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Deferred Action Program for Young Immigrants or Childhood Arrivals–DACA Part 2 (August 2012)

Deferred Action Program for Young Immigrants Spanish Interview in Media - Part 1 Deferred Action Program for Young Immigrants Spanish Interview in Media - Part 2

Attorney Desmond P. FitzGerald speaks about the new Obama Deferred Action policy for young immigrants or childhood arrivals (DACA) on interview with Dr. Luisa Medrano of Perfil Latino.

As anticipated, the Deferred Action Program for Young Immigrants or Childhood
Arrivals (DACA) started August 15, 2012 or 60 days after PresidentObama’s announced its creation (click here for eligibility requirements). We are making appointments for those who want to hire legal help to review eligibility and to prepare the application and supporting documentation (this is particularly recommended for those who have had criminal charges in the past and need to make sure that they are eligible before applying, or to see if there is something that can be done to change the disposition of a criminal case, and for those who have spent time outside the US during the time they should have remained in the US to be eligible).

We want to encourage everyone who is eligible to apply for this benefit as it is an opportunity for the immigrant community to demonstrate the value and contributions that they are capable of making to the US if given permission to work and live in the U.S. and hopefully encourage lawmakers to pass positive immigration reform.

Below are some additional questions and answers regarding the Deferred Action Program for young immigrants or Childhood Arrivals (view more questions on DACA from our earlier newsletter, including eligibility requirements and documentation needed)

What should I do if I have been involved in any criminal proceeding?

It is very important that before you apply for the Deferred Action Program for Young Immigrants or Childhood Arrivals, that you have an attorney experienced in both immigration and criminal defense review all your records pertaining to the matter, including but not limited to police reports, court records, docket sheets, probation reports, etc. There are certain situations in which we can go back to court and reopen a case and/or modify a disposition so that it does not have a negative impact for immigration purposes and the person may qualify for Deferred Action.

Can immediate family members or dependents get DACA as well?

No, unless they satisfy the eligibility criteria for Deferred Action for Young Immigrants or Childhood Arrivals (DACA) themselves.

Does Deferred Action for Young Immigrants or Childhood Arrivals result in permanent lawful status for those who receive it?

No. DACA does not provide permanent lawful status nor a pathway towards it. Only the congress can create or modify laws to confer the right to permanent lawful status.

Does this policy apply to those who have had their case reviewed under the case by case review process and have not been offered administrative closure, or have either accepted or declined an offer of administrative closure?

Yes, if they meet the eligibility criteria outlined above for DACA.

If DACA is denied will the person be placed in removal/deportation proceedings?

Individuals whose request for Deferred Action for Young Immigrants or Childhood Arrivals is denied will be referred to ICE only if they have a criminal conviction or there is a finding of fraud in their request. ICE will apply its existing Notice to Appear guidance governing USCIS’s referral of cases to ICE.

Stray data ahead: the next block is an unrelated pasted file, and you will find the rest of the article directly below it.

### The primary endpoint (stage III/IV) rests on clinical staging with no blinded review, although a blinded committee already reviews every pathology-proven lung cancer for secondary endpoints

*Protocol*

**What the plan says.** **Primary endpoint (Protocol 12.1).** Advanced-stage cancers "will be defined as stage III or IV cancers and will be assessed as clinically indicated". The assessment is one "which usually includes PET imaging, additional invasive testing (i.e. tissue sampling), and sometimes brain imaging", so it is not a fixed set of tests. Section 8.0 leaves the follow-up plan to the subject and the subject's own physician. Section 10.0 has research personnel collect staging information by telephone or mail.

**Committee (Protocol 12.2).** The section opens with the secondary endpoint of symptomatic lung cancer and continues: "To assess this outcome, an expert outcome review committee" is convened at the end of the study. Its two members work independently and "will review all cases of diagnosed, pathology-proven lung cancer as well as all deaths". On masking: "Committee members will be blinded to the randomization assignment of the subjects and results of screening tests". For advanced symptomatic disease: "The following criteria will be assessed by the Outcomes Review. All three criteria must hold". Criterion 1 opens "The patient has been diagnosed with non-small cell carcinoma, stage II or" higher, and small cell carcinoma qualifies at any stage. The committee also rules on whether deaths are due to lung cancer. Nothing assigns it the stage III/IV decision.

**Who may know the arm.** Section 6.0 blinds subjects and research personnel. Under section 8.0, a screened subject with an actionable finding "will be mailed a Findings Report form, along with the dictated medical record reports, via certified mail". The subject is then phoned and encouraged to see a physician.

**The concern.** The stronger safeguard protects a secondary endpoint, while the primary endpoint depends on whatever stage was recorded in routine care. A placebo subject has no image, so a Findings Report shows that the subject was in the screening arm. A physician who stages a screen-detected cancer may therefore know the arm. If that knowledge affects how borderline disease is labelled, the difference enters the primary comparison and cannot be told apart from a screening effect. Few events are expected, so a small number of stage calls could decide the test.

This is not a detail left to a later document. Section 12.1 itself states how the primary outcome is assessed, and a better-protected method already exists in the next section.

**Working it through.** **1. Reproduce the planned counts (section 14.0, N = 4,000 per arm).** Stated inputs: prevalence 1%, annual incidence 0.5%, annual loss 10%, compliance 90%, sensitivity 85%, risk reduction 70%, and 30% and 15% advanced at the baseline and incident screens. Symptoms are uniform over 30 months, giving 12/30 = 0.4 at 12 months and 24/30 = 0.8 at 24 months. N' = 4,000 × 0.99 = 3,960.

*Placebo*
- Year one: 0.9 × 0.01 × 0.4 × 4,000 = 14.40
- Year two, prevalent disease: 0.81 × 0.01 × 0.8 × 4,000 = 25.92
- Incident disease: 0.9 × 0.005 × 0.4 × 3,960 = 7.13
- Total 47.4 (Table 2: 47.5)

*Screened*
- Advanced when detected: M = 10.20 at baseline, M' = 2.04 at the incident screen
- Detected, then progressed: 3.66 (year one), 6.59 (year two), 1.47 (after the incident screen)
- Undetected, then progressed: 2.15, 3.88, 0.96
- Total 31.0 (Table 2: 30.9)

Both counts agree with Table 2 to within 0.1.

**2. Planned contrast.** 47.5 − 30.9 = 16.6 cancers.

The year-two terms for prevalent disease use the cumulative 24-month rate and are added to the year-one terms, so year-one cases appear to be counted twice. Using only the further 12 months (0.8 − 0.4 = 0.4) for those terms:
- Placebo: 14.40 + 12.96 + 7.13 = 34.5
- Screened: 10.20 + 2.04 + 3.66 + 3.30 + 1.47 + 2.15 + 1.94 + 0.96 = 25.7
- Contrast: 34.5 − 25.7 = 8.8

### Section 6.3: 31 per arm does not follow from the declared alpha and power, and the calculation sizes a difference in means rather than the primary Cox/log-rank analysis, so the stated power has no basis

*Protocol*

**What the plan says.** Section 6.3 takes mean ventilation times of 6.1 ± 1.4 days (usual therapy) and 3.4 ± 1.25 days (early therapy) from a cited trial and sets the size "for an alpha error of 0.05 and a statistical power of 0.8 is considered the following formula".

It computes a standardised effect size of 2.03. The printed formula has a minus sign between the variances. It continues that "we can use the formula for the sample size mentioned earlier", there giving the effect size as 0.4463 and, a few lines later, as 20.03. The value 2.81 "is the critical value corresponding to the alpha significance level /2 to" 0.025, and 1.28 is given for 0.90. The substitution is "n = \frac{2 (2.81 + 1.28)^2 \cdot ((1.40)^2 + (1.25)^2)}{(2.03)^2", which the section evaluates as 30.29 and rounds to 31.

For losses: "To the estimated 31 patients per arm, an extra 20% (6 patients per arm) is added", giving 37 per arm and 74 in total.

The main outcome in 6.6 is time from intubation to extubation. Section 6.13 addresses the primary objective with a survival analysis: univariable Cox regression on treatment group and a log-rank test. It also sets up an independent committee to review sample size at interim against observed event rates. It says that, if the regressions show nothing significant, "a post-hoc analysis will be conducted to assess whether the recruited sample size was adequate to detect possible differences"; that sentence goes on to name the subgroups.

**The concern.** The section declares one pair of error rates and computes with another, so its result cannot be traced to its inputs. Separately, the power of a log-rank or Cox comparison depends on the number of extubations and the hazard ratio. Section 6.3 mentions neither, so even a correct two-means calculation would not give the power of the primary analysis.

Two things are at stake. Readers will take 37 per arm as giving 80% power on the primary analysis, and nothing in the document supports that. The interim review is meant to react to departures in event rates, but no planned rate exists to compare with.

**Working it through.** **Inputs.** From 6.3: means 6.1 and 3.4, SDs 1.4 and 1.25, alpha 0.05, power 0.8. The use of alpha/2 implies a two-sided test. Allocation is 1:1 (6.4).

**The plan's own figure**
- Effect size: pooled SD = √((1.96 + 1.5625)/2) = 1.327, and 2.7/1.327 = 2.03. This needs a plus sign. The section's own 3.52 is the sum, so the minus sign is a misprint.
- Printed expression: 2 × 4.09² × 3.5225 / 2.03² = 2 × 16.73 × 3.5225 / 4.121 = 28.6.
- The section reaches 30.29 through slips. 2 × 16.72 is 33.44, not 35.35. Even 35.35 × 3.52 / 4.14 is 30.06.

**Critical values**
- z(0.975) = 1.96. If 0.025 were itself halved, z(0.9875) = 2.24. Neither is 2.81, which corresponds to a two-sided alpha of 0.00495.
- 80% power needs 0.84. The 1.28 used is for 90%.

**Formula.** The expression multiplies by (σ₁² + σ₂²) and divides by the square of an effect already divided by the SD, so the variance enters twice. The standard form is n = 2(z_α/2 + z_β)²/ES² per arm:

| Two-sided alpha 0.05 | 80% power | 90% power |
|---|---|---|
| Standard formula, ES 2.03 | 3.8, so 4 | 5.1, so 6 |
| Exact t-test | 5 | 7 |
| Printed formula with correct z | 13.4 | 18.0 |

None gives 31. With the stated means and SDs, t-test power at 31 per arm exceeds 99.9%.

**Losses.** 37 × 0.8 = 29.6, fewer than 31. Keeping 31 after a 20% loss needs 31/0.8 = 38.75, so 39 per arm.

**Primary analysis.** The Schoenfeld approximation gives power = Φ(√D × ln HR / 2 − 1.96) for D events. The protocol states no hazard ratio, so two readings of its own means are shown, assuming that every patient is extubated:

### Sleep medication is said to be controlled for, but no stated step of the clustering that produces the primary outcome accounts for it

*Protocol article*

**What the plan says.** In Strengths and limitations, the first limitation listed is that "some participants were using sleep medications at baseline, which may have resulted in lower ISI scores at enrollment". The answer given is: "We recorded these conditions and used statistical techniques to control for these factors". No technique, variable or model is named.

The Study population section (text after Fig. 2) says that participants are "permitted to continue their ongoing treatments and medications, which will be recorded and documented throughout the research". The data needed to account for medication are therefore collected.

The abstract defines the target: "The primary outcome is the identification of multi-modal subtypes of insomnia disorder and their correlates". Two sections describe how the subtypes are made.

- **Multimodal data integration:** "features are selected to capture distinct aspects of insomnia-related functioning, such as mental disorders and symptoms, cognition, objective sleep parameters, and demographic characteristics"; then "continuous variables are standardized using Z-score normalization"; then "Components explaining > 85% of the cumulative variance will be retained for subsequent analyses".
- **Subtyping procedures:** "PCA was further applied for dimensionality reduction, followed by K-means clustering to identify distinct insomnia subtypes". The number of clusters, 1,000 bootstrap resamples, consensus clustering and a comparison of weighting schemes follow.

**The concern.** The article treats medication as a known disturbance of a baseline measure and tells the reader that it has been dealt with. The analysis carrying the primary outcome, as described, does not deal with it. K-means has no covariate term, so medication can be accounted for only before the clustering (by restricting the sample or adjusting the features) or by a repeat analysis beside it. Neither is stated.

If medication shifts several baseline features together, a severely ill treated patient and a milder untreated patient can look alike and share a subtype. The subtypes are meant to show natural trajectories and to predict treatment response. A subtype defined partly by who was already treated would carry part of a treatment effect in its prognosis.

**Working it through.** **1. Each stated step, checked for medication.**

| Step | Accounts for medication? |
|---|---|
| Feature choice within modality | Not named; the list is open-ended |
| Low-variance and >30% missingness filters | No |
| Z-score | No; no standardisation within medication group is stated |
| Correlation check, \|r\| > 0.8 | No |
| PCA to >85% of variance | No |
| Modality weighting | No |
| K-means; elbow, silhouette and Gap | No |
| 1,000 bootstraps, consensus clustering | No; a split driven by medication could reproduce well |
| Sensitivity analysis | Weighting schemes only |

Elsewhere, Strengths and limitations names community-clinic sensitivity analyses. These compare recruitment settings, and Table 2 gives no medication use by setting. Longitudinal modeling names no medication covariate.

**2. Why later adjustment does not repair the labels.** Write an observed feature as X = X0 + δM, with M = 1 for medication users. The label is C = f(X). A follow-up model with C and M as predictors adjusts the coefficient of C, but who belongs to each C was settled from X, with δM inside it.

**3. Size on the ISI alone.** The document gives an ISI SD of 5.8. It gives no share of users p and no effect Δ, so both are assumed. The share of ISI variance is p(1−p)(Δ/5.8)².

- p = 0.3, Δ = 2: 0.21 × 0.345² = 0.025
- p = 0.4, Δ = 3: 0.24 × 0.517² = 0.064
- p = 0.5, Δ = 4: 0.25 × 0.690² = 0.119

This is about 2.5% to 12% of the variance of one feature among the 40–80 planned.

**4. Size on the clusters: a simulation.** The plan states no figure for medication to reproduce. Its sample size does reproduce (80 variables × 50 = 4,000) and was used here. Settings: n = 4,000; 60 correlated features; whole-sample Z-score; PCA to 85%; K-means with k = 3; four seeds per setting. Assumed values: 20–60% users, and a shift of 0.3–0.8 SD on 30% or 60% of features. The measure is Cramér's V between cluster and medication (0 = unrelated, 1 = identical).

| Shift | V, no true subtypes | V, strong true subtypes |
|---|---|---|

Will there be any exceptions for the requirement that an individual must have resided in the US for at least 5 years?

Brief, casual and innocent absences will not violate this requirement. If you were absent from the United States for any period of time, your absence will be considered brief, casual, and innocent, if it was before August 15, 2012, and:

  1. The absence was short and reasonably calculated to accomplish the purpose for the absence;
  2. The absence was not because of an order of exclusion, deportation, or removal;
  3. The absence was not because of an order of voluntary departure, or an administrative grant of voluntary departure before you were placed in exclusion, deportation, or removal proceedings; and
  4. The purpose of the absence and/or your actions while outside the United States were not contrary to law.

If I receive Deferred Action for Young Immigrants or Childhood Arrivals will I be allowed to travel outside the US?

This may be possible only if you are approved for advanced parole, for
which you can apply only after you have been granted Deferred Action for Childhood Arrivals. You should not travel outside the US after August 15, 2012 or before you are granted Advanced Parole, as you will not be considered for Deferred Action under this process.

Note: 
If you are in unlawful status and/or are currently in removal proceedings, and you leave the United States without a grant of advance parole, you will be deemed to have removed yourself and will be subject to any applicable grounds of inadmissibility if you seek to return.

Can a denial of Deferred Action for Young Immigrants or Childhood Arrivals be appealed?

No, but a process has been established to request a review if it is believed that the case was mistakenly denied.

What steps will the USCIS and ICE take to prevent fraud in the Deferred Action for Young Immigrants or Childhood Arrivals process?

Anyone who knowingly provides incorrect information or omits facts to the USCIS or ICE to obtain Deferred Action or work authorization will be treated as an immigration enforcement priority and be subjected to criminal prosecution and/or deportation from the US.

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